Second in a multi-part series.

Politico's Mike Allen, left, interviews Timothy Geithner. (Mandel Ngan/Getty Images) Politico’s Mike Allen, left, interviews Timothy Geithner. (Mandel Ngan/Getty Images)

When Mike Allen appeared on last Friday’s edition of “Morning Joe,” a government shutdown was looming. No cable news show can possibly discuss such a prospect without wondering aloud which players will lose face. In response to a suggestion that the Republicans might face significant problems, Allen held forth: “Here’s why it’s not all Republicans. A lot of people in the country don’t know John Boehner. There’s no one in the world who doesn’t know Barack Obama, so when Washington is not working, is going off the rails in a very visible way, way that is vivid, touches people — that’s not good, ultimately, for the president.”

Nothing like a little name-recognition-optics punditry with your coffee and toast. For nearly four years, Allen and other Politiquites have been fashioning such even-handed-sounding sound bites via a close affiliation with “Morning Joe.” Every morning, a Politico eminence appears on the show to talk up the latest news from Washington. Allen and Politico Executive Editor Jim VandeHei pick up a great deal of the “hits,” shorthand for TV appearances.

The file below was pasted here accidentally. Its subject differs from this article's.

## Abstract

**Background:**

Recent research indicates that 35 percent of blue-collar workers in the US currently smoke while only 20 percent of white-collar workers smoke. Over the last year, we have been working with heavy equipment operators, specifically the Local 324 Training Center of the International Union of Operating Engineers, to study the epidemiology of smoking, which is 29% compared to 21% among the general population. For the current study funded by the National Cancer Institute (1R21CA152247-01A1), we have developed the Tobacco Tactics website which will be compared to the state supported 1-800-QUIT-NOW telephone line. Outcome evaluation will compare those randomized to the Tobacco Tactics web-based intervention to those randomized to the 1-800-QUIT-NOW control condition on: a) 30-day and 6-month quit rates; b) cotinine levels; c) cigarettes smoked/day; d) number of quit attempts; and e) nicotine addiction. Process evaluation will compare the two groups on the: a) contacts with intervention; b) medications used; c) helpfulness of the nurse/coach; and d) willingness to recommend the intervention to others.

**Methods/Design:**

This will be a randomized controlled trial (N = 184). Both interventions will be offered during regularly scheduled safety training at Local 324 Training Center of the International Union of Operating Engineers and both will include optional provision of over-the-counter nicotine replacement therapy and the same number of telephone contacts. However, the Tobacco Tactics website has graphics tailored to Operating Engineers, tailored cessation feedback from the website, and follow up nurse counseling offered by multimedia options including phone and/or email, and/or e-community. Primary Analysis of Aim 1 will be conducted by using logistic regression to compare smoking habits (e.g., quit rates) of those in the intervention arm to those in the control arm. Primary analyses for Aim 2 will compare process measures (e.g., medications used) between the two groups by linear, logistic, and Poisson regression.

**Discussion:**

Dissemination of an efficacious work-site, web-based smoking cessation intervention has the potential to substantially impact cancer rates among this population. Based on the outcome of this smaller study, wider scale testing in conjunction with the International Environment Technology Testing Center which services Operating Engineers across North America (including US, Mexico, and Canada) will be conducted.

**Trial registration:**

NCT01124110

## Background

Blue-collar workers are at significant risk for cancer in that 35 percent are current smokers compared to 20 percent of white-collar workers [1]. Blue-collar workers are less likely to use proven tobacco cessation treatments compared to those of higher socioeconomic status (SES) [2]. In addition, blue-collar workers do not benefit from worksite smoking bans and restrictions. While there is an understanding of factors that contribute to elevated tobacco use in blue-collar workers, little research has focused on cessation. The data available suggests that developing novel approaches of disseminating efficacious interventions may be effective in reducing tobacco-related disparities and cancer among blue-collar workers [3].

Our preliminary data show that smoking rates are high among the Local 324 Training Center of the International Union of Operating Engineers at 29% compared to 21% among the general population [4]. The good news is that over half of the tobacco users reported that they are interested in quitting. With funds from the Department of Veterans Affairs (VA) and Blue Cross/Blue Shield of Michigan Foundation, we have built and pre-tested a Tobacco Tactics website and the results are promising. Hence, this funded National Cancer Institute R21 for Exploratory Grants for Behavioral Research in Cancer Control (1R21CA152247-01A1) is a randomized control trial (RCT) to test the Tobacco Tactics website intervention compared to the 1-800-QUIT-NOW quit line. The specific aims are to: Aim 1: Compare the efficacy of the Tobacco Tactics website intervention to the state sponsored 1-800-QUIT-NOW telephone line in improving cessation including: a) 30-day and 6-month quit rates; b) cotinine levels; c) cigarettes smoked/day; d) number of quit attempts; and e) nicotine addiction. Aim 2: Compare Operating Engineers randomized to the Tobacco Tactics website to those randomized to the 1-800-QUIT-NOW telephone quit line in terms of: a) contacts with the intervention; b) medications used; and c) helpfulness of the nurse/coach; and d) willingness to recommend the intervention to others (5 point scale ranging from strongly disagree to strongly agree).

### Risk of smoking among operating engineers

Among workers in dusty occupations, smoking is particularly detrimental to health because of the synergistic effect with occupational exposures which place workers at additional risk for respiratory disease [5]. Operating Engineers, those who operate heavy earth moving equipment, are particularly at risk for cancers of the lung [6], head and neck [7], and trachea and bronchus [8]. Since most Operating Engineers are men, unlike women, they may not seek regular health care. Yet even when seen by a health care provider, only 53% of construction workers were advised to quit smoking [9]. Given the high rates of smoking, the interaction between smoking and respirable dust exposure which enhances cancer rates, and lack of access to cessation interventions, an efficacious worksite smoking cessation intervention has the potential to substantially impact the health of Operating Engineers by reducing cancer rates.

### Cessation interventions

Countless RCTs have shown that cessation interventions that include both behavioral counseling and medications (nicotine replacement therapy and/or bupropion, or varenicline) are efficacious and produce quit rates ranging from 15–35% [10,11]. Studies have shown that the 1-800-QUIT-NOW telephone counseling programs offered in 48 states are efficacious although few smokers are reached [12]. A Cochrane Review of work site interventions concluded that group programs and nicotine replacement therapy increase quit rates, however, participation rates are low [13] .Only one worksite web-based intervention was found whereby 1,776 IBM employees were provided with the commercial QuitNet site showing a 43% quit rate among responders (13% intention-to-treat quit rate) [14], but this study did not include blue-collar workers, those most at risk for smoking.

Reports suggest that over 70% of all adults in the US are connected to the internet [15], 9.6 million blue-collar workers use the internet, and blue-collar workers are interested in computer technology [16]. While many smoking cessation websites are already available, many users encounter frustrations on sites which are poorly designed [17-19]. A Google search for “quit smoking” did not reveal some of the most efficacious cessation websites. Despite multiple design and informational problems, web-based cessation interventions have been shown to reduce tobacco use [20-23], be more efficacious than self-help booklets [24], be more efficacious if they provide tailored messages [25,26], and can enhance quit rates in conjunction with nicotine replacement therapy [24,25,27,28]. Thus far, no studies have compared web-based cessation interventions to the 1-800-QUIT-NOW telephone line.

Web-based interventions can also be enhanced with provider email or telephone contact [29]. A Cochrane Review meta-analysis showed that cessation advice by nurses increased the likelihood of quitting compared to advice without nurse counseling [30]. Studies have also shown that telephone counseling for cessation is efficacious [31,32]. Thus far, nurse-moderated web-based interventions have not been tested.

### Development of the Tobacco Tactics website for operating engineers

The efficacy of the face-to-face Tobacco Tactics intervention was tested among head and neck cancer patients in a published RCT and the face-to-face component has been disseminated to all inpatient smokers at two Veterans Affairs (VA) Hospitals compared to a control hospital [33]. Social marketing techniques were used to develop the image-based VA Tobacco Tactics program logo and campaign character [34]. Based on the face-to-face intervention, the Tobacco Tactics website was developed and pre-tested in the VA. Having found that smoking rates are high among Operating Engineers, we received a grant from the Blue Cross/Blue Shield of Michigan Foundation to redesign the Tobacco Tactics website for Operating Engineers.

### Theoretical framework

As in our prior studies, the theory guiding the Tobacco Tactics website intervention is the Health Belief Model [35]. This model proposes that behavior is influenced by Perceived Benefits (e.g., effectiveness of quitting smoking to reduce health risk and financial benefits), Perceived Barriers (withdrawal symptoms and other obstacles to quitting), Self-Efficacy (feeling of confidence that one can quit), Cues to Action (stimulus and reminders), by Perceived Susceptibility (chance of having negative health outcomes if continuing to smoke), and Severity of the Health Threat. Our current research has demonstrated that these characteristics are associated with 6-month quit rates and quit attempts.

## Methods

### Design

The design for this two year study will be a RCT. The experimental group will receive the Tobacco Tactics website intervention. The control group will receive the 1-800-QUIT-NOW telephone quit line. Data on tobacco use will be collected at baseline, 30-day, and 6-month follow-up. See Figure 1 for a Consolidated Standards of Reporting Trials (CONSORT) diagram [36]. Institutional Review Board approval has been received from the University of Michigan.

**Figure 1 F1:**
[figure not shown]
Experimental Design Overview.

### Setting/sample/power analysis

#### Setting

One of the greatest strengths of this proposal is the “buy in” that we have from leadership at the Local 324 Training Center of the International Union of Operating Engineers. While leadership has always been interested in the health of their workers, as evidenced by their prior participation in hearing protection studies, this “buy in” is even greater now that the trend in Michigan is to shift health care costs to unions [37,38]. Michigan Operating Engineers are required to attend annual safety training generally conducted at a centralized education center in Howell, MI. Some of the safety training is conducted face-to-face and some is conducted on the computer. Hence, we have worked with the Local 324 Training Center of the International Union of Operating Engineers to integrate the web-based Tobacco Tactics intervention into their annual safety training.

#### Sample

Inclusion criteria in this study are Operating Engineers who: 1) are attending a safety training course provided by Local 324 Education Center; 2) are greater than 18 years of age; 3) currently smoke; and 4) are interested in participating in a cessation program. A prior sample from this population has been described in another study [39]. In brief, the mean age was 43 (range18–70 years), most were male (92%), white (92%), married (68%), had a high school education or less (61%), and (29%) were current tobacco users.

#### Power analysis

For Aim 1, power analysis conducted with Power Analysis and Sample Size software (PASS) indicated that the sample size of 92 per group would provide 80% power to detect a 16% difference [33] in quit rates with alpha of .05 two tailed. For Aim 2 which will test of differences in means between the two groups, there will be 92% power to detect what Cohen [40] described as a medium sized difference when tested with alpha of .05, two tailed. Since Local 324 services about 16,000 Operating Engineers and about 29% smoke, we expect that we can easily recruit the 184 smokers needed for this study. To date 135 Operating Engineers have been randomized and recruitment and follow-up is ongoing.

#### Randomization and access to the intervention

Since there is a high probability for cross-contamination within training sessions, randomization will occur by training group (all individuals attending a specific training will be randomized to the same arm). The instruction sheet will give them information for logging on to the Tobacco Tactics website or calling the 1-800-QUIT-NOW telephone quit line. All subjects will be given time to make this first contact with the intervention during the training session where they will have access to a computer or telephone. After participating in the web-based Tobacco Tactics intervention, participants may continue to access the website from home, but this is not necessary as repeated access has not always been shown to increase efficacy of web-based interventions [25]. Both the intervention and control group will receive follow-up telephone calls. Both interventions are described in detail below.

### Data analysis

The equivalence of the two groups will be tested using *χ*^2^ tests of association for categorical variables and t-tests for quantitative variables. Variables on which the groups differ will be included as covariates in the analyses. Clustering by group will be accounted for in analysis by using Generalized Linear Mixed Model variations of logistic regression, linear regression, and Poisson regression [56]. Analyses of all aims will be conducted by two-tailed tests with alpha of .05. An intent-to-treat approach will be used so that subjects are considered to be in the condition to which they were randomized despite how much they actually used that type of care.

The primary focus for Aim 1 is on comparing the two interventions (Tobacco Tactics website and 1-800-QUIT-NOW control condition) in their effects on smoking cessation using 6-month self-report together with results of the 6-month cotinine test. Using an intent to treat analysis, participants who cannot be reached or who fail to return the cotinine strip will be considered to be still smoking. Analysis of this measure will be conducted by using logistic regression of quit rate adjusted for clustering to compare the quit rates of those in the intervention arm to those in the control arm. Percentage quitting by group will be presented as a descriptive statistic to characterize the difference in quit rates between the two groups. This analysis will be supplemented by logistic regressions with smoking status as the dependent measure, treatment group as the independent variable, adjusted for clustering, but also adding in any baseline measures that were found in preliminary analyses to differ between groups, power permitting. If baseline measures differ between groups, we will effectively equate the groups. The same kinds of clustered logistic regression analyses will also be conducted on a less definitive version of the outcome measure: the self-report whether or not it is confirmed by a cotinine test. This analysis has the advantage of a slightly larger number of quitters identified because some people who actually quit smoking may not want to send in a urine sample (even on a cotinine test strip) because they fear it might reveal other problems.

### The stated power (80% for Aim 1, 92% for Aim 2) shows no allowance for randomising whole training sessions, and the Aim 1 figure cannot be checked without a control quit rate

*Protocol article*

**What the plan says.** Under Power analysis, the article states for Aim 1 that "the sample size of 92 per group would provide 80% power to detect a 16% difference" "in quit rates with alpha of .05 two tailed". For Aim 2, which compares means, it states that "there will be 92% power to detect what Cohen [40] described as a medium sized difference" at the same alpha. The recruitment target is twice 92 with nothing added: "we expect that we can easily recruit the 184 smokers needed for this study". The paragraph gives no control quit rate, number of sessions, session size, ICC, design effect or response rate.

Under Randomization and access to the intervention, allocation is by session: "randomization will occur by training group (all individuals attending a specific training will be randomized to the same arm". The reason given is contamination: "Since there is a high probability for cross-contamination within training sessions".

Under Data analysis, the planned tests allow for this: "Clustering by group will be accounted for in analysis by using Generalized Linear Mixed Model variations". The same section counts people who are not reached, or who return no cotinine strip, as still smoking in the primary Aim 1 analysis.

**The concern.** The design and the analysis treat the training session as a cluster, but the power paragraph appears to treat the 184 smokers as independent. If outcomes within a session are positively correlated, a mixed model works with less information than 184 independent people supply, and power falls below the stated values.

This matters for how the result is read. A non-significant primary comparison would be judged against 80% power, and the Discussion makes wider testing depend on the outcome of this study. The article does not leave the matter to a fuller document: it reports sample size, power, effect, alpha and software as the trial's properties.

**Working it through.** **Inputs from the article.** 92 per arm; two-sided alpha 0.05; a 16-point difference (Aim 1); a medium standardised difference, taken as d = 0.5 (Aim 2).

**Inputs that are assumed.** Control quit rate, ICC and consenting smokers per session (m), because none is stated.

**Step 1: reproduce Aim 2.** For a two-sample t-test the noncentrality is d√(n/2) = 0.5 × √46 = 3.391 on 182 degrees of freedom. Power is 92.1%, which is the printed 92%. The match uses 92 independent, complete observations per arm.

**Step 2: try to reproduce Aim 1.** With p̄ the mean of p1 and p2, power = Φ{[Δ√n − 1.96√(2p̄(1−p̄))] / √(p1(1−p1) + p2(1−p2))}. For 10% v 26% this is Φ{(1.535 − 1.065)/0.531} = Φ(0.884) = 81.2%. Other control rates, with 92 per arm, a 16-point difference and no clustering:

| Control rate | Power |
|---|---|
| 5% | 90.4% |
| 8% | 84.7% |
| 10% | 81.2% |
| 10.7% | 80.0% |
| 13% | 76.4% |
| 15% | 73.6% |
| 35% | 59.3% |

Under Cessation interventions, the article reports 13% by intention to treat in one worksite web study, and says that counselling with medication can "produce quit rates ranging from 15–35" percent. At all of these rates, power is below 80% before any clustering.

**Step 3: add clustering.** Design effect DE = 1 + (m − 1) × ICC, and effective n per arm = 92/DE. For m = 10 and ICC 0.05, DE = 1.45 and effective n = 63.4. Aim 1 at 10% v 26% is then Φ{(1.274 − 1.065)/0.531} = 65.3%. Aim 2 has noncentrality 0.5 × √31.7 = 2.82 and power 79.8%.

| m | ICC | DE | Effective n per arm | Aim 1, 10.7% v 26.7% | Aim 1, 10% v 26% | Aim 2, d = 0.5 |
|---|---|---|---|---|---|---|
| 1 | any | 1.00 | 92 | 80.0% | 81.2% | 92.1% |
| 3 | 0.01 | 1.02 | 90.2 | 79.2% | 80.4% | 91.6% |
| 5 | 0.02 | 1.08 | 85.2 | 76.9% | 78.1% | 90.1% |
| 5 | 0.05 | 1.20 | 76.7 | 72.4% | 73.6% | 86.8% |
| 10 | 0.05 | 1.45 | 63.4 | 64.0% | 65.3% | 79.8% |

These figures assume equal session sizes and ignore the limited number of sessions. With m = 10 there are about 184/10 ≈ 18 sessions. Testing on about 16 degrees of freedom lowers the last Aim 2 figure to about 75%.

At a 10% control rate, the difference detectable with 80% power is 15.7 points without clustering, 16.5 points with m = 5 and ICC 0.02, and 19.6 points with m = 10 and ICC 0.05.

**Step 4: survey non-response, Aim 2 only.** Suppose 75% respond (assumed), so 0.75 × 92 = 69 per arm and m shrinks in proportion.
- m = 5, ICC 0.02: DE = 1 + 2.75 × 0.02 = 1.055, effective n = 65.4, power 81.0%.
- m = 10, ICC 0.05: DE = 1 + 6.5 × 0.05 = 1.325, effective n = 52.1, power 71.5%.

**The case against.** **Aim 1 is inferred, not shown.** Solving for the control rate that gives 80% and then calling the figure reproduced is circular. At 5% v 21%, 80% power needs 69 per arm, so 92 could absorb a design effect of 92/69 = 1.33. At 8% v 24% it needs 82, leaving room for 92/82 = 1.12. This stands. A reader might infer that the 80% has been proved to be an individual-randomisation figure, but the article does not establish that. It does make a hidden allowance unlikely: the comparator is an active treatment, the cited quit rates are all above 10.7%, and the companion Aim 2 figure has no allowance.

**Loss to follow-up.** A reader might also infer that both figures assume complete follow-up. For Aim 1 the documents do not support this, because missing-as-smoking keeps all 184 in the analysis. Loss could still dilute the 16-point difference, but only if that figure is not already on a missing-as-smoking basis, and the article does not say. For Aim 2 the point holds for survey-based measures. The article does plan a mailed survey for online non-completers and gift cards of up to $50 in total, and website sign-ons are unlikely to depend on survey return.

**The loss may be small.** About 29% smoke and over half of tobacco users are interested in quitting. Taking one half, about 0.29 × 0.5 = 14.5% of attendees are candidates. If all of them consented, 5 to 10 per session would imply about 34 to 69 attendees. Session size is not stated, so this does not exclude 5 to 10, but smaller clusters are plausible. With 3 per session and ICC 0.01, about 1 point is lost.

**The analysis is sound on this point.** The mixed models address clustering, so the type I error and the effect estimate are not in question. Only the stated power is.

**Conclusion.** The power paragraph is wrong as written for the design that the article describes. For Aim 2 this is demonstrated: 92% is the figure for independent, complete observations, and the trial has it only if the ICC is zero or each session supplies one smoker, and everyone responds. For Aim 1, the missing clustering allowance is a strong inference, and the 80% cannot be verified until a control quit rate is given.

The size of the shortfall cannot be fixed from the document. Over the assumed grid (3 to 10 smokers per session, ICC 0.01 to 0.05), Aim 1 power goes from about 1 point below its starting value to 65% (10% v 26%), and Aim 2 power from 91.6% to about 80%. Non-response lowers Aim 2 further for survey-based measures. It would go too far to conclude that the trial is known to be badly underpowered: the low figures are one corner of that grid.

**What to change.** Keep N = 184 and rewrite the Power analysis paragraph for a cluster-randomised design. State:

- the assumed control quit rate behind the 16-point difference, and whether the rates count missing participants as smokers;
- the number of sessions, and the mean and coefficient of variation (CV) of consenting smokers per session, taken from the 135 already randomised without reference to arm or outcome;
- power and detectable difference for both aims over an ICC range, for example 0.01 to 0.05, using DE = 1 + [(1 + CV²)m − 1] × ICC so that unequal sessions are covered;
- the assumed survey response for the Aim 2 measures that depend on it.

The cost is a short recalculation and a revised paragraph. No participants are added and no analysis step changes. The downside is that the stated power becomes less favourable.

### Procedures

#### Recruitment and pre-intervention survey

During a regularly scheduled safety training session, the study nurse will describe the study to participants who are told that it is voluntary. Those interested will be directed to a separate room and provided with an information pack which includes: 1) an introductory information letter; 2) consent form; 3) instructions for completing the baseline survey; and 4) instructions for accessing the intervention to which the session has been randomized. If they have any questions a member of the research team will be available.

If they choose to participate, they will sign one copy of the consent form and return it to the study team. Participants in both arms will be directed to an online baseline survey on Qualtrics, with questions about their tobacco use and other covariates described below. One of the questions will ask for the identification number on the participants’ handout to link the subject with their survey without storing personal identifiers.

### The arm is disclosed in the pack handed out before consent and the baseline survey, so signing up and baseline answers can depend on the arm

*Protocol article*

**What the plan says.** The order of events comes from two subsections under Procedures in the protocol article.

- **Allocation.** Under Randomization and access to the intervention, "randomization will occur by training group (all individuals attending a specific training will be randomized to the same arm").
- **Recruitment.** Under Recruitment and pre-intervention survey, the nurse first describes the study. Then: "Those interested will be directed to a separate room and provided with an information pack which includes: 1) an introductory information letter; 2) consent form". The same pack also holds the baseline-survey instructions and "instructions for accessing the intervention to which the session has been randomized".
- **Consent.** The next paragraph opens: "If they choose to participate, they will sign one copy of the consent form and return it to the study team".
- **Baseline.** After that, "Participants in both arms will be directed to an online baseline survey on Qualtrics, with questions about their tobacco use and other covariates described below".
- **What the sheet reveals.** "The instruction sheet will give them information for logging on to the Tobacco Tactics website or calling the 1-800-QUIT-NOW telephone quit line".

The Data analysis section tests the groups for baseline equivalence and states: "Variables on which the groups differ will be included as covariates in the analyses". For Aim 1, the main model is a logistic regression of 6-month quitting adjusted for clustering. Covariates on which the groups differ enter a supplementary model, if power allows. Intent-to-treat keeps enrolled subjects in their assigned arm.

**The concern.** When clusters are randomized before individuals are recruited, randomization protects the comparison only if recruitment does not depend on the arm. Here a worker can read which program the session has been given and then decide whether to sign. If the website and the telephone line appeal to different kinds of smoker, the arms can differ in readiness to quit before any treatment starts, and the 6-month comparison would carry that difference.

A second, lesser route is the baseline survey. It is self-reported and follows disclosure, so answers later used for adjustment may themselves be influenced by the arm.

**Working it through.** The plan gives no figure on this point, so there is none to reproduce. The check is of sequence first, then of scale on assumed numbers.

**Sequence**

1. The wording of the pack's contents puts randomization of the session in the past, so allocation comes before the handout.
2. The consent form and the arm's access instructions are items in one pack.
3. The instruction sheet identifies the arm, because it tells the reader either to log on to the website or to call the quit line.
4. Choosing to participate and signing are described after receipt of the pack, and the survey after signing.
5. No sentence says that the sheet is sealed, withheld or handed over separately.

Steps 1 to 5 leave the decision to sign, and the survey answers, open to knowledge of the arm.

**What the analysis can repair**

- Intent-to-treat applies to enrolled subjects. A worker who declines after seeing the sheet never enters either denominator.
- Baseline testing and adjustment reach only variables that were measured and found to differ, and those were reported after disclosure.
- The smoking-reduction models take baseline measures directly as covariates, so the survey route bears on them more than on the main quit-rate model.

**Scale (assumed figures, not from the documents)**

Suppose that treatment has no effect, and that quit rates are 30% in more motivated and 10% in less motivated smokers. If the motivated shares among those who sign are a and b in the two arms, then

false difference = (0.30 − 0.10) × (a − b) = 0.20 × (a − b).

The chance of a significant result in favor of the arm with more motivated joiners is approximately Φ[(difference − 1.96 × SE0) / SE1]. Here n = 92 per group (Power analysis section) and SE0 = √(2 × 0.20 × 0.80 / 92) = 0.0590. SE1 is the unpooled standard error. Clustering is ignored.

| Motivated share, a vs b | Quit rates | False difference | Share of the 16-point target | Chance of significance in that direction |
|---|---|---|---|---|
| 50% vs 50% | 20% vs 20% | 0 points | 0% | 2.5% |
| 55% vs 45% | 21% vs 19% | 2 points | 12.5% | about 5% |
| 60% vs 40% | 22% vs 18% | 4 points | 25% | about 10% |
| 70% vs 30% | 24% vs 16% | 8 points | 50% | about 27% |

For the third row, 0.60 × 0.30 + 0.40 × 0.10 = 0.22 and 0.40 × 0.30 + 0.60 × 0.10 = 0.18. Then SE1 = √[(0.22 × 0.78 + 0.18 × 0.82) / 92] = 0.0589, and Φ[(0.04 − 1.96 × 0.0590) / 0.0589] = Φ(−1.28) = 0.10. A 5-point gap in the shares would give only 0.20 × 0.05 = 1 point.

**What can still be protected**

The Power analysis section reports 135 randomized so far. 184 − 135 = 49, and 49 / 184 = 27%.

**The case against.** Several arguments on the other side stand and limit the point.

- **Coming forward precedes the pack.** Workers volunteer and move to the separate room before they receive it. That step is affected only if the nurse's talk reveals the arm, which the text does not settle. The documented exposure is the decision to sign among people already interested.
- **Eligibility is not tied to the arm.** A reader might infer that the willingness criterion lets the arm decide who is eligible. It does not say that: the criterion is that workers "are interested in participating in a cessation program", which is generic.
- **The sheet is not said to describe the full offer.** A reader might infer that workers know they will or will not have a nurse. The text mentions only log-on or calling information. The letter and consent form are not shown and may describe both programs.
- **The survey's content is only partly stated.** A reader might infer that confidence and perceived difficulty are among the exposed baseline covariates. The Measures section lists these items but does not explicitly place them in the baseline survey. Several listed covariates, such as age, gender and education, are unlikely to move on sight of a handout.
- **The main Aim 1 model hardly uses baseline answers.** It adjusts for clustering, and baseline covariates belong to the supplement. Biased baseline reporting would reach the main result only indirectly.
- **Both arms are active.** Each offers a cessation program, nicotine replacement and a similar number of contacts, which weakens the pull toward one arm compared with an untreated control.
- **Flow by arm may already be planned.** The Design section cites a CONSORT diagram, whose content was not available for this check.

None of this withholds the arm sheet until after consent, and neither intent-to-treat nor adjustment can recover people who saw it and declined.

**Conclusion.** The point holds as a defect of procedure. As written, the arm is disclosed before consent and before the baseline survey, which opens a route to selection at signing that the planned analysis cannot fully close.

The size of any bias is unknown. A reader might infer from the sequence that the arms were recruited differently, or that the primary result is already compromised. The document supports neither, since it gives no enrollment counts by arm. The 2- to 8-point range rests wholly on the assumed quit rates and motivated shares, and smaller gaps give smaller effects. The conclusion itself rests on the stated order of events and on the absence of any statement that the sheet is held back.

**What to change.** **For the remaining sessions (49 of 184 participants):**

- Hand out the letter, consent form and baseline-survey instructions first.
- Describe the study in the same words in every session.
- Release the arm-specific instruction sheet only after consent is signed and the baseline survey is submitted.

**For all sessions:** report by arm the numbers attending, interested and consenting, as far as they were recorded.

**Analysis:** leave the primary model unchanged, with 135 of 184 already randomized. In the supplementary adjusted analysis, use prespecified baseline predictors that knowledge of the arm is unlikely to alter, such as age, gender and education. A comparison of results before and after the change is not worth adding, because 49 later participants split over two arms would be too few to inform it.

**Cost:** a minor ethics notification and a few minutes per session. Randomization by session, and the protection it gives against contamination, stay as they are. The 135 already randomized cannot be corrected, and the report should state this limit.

As political talk on cable television goes, “Morning Joe’s” regular “Politico Playbook” segments fall in the 60th percentile. Both VandeHei and Allen are early risers and massive processors of political news, requirements for the “Morning Joe” hit, which takes place in the middle of the 6 o’clock hour. (A second Politico hit in the 8 o’clock hour was phased out). Though neither is on course to revolutionize punditry, both understand what’s happening on Capitol Hill, in the White House, in the agencies and beyond. Allen has side obsessions in business moguls and Lance Armstrong, a specialty of ever-depreciating value.

No matter the insights provided by Politico journalists, the balance of power in this relationship tilts toward “Morning Joe,” if only because of supply and demand. Consider the number of news outlets stocked with young suits who can talk politics on cable. Hundreds. Now consider the number of morning cable shows that dig into politics as deeply as “Morning Joe.” Any nominees?

Politico maxes out this precious resource, too. During the site’s designated slot, “Morning Joe” displays an on-screen graphic that reads “Politico Playbook.” Visitors to the “Morning Joe” Web site will find a link to “Politico Playbook” material.